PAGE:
It helps to learn more about the side effects from your treatment(s) before you begin, so you will know what to expect. When you know more, you can work with your health care team to manage your quality of life during and after treatment.
There are effective and readily available medications to address traditional side effects from cancer treatment (such as nausea, diarrhea, constipation and mouth sores.) Keep in mind that everyone reacts differently to treatment and experiences side effects differently. There are coping mechanisms and strategies that can help.
Treatment options for bone cancer include:
This is the primary treatment of bone cancer. It involves removal of the entire tumor so that no cancer cells are found at the edge or border of the tissue removed. Improvements in surgical techniques and treatment before surgery have made it possible for most patients with bone cancer in an arm or leg to avoid large surgical procedures (removal of the entire limb).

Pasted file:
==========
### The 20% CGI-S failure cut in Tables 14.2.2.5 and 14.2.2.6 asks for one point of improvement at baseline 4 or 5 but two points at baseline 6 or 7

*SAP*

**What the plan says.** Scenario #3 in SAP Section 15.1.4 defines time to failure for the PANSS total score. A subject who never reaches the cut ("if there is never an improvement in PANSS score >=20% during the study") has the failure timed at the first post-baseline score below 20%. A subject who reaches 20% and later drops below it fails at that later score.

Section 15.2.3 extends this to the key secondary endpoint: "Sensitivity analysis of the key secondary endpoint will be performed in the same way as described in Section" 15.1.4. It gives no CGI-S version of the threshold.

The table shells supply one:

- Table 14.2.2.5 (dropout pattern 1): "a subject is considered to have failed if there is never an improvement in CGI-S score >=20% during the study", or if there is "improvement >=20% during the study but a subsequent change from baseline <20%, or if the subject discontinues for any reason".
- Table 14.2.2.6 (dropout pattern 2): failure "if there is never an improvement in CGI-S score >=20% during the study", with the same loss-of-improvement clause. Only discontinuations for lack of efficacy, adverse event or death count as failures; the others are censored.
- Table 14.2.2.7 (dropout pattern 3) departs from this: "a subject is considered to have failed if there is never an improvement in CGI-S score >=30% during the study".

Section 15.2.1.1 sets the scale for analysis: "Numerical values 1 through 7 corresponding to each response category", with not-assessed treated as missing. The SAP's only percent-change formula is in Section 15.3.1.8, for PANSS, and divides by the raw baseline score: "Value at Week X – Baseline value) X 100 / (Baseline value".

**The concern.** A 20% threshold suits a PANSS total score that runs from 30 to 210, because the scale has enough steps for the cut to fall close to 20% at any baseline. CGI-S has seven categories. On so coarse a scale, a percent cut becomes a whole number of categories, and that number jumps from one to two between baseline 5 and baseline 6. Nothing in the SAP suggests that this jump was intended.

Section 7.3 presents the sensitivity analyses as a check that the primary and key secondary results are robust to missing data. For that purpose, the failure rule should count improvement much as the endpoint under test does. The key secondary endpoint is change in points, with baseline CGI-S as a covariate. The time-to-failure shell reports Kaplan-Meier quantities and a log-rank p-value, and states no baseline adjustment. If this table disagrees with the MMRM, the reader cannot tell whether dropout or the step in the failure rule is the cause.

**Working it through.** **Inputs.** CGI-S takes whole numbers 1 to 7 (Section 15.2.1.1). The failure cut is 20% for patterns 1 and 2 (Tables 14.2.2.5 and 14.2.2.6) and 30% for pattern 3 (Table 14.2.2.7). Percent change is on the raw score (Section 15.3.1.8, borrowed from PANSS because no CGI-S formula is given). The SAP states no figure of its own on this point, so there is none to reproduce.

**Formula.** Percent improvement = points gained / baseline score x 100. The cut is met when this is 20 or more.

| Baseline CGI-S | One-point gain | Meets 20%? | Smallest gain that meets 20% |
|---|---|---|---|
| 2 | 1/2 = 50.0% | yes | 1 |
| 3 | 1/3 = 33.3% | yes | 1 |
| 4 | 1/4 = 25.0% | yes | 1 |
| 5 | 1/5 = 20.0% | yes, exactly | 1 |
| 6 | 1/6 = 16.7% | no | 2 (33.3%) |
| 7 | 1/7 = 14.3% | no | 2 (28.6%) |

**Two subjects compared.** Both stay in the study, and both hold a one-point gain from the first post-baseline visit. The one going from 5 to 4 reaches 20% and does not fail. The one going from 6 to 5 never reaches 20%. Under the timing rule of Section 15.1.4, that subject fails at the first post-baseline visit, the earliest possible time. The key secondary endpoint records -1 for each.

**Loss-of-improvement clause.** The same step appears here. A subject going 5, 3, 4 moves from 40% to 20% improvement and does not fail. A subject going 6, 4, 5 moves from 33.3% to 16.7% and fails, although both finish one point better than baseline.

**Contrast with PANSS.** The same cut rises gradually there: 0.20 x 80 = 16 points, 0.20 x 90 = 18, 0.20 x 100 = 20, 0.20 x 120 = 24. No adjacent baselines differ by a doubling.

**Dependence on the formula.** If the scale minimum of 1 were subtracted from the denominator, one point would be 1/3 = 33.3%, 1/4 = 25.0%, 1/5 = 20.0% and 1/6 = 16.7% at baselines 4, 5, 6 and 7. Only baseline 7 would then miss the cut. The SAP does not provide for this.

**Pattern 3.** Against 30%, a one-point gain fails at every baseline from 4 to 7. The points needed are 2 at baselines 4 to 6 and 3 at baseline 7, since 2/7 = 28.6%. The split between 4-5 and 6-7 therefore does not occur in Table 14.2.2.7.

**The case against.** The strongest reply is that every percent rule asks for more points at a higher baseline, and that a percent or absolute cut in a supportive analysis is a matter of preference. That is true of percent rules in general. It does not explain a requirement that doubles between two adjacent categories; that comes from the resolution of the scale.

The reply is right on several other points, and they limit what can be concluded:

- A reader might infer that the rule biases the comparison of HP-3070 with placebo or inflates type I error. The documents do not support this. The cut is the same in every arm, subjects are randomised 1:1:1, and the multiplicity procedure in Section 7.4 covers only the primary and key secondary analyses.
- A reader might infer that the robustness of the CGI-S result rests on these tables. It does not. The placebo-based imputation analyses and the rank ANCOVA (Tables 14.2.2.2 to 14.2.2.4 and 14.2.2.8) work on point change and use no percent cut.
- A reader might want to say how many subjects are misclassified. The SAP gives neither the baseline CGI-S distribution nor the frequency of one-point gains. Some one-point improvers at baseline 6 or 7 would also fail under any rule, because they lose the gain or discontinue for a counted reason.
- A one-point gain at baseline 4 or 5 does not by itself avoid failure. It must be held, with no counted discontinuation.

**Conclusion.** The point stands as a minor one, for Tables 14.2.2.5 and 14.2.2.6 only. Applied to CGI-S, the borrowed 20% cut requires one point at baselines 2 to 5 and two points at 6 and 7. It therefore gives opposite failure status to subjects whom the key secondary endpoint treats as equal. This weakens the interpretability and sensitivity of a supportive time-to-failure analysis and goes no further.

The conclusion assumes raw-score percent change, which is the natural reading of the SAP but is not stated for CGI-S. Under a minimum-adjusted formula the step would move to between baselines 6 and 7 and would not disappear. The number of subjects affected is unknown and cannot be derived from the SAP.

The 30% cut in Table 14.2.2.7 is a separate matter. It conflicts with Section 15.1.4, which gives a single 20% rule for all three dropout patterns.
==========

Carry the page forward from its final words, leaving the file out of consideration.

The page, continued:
Surgical rehabilitation will be needed after treatment. It is much more intense after limb-salvage surgery than it is after amputation. It takes an average time of a year for patients to learn to walk again after limb-salvage involving a leg. If the patient does not take part in the rehabilitation program, the salvaged arm or leg may become useless.
Cryosurgery is the use of liquid nitrogen to freeze and kill cancer cells. This technique can sometimes be used instead of conventional surgery to destroy the tumor.
Chemotherapy involves the use of drugs to destroy cancer cells. It is a systemic (whole body) treatment. Patients who have bone cancer usually get a combination of chemo drugs. Chemotherapy is often a part of treatment for Ewing sarcoma and osteosarcoma. But it is seldom used for other bone cancers, like chondrosarcoma.
Radiation therapy is the use of high-energy rays to kill or damage cancer cells. This treatment may be used in combination with surgery. It is often used to treat chondrosarcoma, which cannot be treated with surgery. It is also used for Ewing sarcoma, where it may be combined with chemotherapy and possibly surgery.